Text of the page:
Ever since Better Call Saul started four seasons ago there has been this air of inevitability hanging over the show like a dark cloud. At the early stages of watching, when I had come to the conclusion that I really like Jimmy McGill, I thought that cloud was the shadow of Saul Goodman. The brilliance of Better Call Saul isn’t the Breaking Bad easter eggs it’s that we know the overall conclusion, Jimmy becomes Saul, yet we’re sitting here wishing for a different outcome. The writing and acting is on such a different level that we can believe that the future can be re-written despite the whispers of our heart telling us otherwise. There’s no way to prevent what’s to come but we love Jimmy McGill. His impending transformation is heart-wrenching, but still, the cloud seems larger than that. The shadow that it casts seems to reach out not just to Jimmy but to a number of other characters. The obvious choice is Jimmy’s brother Chuck who killed himself at the end of last season with Jimmy’s actions being the foundation of that decision. There’s Howard, head of a massive law firm, who is now slowly losing his mind because of a guilt and shame that Jimmy put directly on his shoulders. Then there’s Kim Wexler and that’s where the game changes a bit.
I’ve been writing Better Call Saul reviews for over three seasons now, and if you go back to some of my earlier pieces you’ll see that I said that Kim Wexler will be the shows largest casualty and I still believe that… to a degree. Yes, seeing the Breaking Bad timeline there is hope that Jimmy gave Francesca Kim’s card but we know we’re just lying to ourselves. That’s an audience who has fallen in love with a character, who has been superbly written and acted by the masterful Rhea Seehorn, trying to ignore the obvious. Last night’s episode, “Something Stupid”, kind of enhanced my thinking on Kim’s outcome. I still believe that she’ll be the show’s greatest casualty but more importantly, I believe she’ll be the show’s greatest tragedy.
With Better Call Saul we’re watching the transformation of Jimmy McGill to Saul Goodman, that’s something we’ve been expecting since word came out that this “spin-off” was happening. What we didn’t anticipate was that that transformation would (a) hurt so badly and (b) cost so much. Much like Walter White before him, Jimmy McGill has always had some Saul Goodman in him, and much like Walter he just needed an outlet to come to the light. Just a little nudge in the wrong direction. As painful as it is, Jimmy McGill is Saul Goodman at his core. We’ve known that since the days of Slippin’ Jimmy sprinkled in with some old lady shaming and illegal address changing, but we’ve tried to ignore that. Again, this is the hope that maybe the Breaking Bad timeline can be prevented and there can be an alternate universe where Jimmy McGill can right his ship. Sadly, that’s not how storytelling works, but more importantly, the transformation is smoke and mirrors. We know it’s coming, what we don’t know is what it’ll cost Kim.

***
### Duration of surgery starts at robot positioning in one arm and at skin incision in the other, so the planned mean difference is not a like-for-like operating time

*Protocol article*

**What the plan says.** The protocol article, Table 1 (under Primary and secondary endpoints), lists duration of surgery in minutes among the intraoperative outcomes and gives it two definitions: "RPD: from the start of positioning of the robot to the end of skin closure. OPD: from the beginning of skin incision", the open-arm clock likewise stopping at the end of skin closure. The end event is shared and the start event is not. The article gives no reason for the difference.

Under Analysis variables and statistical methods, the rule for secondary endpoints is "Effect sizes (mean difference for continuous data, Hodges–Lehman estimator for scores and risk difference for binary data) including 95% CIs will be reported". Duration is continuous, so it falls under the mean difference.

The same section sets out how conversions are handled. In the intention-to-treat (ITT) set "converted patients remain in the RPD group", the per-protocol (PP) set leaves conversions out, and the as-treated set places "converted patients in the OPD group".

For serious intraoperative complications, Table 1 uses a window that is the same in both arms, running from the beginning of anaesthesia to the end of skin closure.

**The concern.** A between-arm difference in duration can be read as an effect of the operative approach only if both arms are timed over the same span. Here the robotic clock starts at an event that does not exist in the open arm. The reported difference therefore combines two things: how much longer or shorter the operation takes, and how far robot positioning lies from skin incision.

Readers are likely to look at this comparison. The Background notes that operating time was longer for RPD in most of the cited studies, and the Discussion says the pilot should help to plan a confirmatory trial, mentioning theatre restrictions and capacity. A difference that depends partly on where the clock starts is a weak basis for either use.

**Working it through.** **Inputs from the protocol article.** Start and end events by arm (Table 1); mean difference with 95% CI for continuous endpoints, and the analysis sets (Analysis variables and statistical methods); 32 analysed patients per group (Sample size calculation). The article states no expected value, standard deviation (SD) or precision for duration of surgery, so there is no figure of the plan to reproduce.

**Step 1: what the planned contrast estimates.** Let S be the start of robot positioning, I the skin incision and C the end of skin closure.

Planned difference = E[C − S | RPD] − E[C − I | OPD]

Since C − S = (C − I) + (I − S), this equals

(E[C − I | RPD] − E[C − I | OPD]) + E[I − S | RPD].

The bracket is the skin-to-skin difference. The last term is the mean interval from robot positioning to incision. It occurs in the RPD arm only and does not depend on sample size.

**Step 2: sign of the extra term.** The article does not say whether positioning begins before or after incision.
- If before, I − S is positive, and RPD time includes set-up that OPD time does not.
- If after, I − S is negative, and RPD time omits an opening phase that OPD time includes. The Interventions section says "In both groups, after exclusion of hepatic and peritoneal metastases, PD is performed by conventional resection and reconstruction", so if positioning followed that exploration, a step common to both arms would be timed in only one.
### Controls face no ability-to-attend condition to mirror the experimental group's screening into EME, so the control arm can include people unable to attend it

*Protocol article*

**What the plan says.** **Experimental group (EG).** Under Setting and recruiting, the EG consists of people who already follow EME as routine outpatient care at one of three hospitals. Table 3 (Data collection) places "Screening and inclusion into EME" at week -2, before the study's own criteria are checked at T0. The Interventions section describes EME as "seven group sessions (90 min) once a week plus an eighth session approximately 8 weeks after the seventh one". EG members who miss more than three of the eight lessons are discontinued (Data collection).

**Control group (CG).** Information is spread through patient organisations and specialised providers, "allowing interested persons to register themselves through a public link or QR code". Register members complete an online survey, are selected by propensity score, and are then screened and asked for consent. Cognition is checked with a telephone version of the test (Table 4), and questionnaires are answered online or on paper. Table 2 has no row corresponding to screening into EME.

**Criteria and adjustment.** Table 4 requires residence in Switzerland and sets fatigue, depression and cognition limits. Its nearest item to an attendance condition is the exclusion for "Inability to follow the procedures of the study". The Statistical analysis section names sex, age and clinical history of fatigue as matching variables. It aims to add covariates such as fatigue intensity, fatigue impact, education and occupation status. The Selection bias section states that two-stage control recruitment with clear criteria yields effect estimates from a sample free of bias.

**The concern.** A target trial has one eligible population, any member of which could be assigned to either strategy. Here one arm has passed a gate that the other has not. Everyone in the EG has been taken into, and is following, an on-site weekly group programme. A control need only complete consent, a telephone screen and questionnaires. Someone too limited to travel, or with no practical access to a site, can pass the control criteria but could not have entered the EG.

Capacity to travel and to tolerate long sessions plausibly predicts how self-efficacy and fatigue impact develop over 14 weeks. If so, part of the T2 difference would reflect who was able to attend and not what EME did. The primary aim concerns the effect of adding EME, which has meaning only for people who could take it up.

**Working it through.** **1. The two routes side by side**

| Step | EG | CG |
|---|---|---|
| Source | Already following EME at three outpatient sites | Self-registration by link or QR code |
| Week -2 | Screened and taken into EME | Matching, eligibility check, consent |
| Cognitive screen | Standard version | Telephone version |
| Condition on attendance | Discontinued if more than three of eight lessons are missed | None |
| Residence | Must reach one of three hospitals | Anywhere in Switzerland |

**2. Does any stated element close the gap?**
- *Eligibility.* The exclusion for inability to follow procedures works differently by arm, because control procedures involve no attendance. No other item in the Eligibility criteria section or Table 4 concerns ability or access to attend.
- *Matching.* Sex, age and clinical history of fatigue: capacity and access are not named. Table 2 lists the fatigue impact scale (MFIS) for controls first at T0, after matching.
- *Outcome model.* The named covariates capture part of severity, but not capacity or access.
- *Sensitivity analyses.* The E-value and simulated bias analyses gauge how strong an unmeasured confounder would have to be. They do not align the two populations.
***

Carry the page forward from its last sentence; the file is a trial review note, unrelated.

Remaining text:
Kim Wexler is a phenomenal character who is guilty of one thing… love. She loves Jimmy despite all of his setbacks and problems. I can’t explain it, and I wonder if Kim could either, but she has found something in Jimmy that makes her feel complete. Maybe it’s the air of danger or maybe it’s because Jimmy actually does care about her as a person, it doesn’t matter, Kim has a soft spot for Jimmy and it’s leading to her downfall.
“Something Stupid” was the first time that made it appear that Kim was fed up with Jimmy’s behavior. When she finds out that he’s been selling burner phones on the side there is a deep sense of betrayal for her. She has spent the majority of this season believing that Jimmy is turning it around. Getting suspended was a foolish thing but it happened because he was looking out for her. That’s something you can kind of get over because Jimmy’s intentions were pure. To a degree, that’s what Kim loves about him. This though, this Slippin’ Jimmy type stuff, this is the stuff Chuck worried about and Kim is starting to see that maybe, just maybe, that Jimmy does these types of things because this is who he is. The scene plays heavy, like an almost break-up, as Kim quickly dismisses Jimmy from her office as she does what seems like one last favor in defending Huell.
I think Jimmy McGill’s greatest scam when it’s all said and done, is how he’s convinced Kim to follow him so blindly. Not that this relationship is a scam, he genuinely loves her, but there is no denying that he’s jealous. Jimmy still lives in a world that he believes is shortchanging him. That’s why he keeps doing things like selling burner phones to criminals. He feels entitled to get his and damn the cost to anyone else. When Kim tells him that Huell will see jail time she can’t even rely on him to back her play in telling Huell not to run. As she’s driving away from the courthouse she knows that Jimmy is going to be Jimmy and try to protect his friend. That’s who Jimmy McGill is. Loyal. I have no idea what all the stationary and markers are for, but I do know one thing, Kim is the reason why the episode is titled “Something Stupid”.